PDE5 activation by cGMP does not require, but is enhanced by, phosphorylation (open circles).

Ashort burst of nitric oxide (NO) is remembered by a phosphodiesterase long after NO levels decline, according to results on page 719 by Mullershausen et al. The memory of this enzyme, PDE5, may be responsible for the tolerance that patients develop to nitrovasodilators like nitroglycerin.

Nitrovasodilators are NO- releasing compounds that are used to treat coronary heart disease. NO increases cellular cGMP levels, which lowers blood pressure by both relaxing blood vessels and inhibiting platelet aggregation. But platelets rapidly decrease NO-induced cGMP and thus become desensitized to later NO exposure. Circumstantial evidence suggests that the cGMP is degraded upon phosphorylation of the phosphodiesterase PDE5 by a cGMP-dependent kinase. The new article describes a more direct route of cGMP self-limitation.

As expected, NO-induced PDE5 phosphorylation required cGMP increases and the cGMP-dependent kinase cGKI. Yet phosphorylation was not necessary for PDE5 activation by cGMP, as shown using cGKI-deficient mice. Instead, cGMP was sufficient to activate PDE5. Others recently showed that cGMP binds to and activates PDE5. This interaction probably provides the direct mechanism for NO-induced PDE5 activation. Low concentrations of cGMP, however, stimulated only phosphorylated PDE5, suggesting that the modification may increase cGMP affinity.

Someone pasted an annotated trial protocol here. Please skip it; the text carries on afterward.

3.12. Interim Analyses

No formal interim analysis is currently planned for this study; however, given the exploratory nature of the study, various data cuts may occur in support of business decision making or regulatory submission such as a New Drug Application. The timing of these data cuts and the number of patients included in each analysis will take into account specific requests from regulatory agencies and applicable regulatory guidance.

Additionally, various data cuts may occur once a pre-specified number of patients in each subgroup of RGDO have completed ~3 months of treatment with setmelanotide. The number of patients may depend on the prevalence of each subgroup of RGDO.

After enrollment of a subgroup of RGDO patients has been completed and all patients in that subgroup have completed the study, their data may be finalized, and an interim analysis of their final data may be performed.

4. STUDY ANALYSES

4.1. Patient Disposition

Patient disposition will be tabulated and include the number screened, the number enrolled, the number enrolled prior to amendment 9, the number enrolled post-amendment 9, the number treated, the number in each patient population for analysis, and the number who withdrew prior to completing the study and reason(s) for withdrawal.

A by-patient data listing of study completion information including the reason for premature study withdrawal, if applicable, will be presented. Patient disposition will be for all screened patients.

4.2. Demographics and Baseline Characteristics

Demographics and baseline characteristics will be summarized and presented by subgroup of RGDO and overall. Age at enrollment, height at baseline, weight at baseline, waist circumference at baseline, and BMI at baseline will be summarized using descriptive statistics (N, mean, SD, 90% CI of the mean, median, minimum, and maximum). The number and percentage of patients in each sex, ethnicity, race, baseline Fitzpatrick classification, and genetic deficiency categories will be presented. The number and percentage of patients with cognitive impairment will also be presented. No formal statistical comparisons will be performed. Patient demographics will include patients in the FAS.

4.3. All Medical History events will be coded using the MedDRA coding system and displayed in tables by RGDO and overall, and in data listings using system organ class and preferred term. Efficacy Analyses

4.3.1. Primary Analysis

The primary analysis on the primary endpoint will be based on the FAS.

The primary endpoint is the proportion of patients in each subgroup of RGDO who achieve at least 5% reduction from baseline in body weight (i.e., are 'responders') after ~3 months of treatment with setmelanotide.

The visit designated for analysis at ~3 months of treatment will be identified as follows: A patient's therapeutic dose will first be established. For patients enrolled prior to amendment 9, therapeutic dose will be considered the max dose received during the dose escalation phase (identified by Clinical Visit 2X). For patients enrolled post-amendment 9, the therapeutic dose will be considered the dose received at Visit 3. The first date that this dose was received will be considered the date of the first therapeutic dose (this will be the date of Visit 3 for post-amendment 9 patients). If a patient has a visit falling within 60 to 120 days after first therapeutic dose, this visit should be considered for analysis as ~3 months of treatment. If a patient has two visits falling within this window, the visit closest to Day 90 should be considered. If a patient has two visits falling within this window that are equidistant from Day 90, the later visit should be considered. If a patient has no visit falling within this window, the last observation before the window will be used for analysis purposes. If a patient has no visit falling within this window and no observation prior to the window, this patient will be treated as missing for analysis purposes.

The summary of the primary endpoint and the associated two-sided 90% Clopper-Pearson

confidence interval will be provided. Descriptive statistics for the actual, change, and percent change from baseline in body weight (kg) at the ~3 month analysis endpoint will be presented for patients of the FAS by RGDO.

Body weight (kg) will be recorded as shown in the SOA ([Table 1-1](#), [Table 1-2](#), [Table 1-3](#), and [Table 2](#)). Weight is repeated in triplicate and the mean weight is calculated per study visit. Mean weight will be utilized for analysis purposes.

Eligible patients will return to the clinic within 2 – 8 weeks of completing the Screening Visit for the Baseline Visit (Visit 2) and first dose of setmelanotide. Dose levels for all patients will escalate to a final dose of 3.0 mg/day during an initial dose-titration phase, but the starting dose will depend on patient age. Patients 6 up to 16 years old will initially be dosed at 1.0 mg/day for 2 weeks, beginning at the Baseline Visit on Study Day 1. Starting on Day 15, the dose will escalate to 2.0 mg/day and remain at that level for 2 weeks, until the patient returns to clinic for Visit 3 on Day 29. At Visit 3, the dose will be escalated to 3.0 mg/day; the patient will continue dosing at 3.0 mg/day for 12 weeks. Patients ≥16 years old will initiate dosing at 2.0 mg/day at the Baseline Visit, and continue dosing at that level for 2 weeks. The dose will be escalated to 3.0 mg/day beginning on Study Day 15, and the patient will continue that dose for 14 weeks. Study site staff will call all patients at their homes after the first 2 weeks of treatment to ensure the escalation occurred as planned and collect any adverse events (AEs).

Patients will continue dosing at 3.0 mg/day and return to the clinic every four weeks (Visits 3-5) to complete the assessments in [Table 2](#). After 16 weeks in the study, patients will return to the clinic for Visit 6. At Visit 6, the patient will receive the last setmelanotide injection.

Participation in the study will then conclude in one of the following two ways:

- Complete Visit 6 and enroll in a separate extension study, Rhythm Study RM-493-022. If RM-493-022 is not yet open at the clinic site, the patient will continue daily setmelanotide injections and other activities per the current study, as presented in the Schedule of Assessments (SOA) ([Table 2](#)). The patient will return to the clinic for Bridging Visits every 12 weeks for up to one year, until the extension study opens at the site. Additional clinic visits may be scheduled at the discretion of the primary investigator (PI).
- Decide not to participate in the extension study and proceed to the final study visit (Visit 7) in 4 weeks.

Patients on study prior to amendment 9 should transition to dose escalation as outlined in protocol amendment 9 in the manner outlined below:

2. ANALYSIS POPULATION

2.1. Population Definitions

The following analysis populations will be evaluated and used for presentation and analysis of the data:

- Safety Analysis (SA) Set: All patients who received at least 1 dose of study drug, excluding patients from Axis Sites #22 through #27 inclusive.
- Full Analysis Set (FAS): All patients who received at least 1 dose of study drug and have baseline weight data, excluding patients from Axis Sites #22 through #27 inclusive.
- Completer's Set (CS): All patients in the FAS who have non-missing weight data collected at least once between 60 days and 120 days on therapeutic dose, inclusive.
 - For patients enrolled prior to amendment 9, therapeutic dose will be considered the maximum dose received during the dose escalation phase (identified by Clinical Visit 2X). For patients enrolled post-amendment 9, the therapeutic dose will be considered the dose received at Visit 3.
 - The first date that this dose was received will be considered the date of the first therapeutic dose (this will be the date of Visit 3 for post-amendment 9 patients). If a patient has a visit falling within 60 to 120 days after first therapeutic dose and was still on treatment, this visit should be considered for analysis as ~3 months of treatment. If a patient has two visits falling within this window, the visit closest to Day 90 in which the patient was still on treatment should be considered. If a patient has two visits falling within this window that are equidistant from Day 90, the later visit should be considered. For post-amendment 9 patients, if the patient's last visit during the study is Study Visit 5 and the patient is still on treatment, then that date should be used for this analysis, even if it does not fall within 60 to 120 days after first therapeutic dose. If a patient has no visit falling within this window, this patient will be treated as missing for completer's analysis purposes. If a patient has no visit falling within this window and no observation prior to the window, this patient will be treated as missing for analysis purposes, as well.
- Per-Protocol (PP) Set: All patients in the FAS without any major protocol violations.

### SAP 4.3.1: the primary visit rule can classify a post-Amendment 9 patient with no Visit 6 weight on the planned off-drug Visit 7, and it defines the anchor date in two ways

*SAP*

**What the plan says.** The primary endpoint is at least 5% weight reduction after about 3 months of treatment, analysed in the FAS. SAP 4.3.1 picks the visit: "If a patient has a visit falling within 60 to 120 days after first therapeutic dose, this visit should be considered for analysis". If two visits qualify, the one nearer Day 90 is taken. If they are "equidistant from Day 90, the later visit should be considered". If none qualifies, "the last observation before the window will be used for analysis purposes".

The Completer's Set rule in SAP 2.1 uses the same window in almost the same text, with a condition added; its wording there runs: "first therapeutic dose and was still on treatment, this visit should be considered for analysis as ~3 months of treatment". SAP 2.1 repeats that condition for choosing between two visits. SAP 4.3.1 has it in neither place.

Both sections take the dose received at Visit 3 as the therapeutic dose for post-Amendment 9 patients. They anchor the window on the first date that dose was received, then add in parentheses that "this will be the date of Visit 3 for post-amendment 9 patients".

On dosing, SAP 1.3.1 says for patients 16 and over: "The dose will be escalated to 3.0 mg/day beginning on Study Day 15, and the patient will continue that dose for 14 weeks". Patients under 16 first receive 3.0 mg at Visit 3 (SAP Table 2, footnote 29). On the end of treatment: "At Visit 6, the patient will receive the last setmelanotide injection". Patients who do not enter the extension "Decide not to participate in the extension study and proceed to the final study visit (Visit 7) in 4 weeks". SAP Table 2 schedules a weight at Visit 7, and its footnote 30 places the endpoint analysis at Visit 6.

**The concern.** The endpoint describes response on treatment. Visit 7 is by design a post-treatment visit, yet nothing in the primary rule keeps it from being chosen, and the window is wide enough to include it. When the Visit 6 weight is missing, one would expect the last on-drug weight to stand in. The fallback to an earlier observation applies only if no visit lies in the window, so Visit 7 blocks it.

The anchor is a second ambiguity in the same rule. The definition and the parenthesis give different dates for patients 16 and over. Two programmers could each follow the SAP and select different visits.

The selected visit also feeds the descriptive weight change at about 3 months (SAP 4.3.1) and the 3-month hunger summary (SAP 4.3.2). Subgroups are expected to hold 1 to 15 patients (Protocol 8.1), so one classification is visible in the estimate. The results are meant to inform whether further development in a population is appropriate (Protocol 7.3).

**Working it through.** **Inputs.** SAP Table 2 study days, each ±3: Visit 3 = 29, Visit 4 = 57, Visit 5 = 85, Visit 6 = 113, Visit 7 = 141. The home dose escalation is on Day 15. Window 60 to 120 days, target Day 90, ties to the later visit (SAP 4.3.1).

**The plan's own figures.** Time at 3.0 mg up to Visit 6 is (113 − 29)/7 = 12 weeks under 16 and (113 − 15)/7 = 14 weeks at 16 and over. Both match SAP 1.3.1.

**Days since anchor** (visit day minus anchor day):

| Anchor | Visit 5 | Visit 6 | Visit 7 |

A small, transient NO stimulus dampened subsequent cGMP production in response to NO ≤1 h later, at which time PDE5 was still active. Inhibition of this active PDE5 may be necessary to achieve lasting nitrovasodilator therapy. ▪